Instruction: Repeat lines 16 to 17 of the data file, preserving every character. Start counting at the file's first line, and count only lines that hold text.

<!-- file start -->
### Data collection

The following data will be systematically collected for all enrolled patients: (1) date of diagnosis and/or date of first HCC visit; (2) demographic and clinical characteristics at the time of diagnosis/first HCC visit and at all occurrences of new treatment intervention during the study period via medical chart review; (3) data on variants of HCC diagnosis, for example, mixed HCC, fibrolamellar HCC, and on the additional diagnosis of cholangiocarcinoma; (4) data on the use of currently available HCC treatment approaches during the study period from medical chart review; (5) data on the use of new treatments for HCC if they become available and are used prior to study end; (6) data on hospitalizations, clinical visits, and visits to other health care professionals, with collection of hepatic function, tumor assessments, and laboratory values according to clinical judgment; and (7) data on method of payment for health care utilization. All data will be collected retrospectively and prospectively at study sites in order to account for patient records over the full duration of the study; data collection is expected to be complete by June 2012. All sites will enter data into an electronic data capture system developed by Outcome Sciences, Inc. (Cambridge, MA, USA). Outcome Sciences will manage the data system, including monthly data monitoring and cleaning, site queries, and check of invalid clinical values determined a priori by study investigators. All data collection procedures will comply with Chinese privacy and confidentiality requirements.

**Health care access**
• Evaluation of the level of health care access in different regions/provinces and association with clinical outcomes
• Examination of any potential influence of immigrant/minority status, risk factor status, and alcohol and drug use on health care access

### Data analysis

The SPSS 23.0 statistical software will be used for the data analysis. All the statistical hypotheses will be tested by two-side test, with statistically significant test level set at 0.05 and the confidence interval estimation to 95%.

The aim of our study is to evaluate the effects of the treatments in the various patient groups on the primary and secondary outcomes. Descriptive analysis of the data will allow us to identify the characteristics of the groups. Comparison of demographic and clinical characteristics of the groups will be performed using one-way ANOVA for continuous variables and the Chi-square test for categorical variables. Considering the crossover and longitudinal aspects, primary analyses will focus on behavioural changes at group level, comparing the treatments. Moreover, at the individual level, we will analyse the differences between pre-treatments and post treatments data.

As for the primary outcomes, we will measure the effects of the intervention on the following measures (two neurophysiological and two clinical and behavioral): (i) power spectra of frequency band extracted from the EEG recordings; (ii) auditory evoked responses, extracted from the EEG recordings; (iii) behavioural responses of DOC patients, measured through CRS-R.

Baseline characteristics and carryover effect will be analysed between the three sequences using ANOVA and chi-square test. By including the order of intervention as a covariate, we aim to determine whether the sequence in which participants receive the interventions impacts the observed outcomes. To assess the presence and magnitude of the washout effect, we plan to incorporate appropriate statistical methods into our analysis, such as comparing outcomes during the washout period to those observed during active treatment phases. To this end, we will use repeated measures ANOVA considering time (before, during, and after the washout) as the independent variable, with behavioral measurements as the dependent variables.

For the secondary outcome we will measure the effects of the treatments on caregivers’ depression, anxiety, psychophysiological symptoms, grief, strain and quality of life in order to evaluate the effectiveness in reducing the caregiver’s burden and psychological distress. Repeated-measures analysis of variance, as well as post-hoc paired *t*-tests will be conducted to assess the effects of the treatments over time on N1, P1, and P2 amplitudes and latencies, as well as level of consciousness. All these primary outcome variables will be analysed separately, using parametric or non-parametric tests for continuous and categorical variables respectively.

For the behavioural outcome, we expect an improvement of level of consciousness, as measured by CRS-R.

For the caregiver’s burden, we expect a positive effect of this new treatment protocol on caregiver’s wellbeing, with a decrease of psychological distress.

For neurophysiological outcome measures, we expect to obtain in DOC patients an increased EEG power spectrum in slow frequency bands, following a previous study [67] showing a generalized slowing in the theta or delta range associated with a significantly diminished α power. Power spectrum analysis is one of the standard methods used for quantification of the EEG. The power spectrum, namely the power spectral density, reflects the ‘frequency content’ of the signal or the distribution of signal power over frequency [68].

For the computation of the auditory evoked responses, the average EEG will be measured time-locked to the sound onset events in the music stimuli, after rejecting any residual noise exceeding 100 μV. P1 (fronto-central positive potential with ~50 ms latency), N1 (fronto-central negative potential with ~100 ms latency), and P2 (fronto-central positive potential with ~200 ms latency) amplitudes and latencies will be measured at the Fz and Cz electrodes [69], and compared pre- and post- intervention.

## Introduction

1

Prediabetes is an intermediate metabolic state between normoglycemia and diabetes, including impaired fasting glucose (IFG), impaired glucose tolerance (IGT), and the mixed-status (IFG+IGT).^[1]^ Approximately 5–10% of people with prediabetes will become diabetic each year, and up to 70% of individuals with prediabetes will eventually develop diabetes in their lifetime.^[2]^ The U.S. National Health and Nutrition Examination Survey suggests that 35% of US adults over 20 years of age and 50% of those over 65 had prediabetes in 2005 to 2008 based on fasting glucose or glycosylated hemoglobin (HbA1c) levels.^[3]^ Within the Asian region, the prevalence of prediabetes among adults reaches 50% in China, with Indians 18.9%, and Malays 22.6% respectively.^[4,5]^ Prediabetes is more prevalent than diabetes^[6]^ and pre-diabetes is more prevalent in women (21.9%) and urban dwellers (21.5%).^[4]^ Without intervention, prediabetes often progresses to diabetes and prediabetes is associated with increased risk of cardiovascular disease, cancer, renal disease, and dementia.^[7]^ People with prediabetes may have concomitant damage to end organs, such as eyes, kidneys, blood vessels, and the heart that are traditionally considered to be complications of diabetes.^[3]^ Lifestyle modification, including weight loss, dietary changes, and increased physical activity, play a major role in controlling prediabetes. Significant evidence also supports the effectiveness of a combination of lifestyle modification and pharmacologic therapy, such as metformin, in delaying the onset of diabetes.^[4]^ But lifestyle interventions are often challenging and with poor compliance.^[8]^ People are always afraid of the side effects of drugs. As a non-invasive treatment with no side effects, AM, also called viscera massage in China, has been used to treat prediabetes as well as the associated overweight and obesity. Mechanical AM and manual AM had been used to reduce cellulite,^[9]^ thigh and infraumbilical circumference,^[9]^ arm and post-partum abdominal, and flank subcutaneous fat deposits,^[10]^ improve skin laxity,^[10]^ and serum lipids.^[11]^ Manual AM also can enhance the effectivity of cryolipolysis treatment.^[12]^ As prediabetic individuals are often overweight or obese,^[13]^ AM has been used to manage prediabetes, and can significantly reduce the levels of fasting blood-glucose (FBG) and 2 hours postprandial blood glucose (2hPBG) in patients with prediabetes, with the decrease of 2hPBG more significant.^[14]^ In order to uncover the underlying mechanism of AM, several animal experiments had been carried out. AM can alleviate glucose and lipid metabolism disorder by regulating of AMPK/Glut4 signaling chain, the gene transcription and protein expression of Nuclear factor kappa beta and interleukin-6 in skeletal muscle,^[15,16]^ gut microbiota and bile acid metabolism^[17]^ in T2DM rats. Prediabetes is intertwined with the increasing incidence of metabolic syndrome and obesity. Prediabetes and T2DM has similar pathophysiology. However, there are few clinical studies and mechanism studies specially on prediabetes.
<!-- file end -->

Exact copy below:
## Introduction

1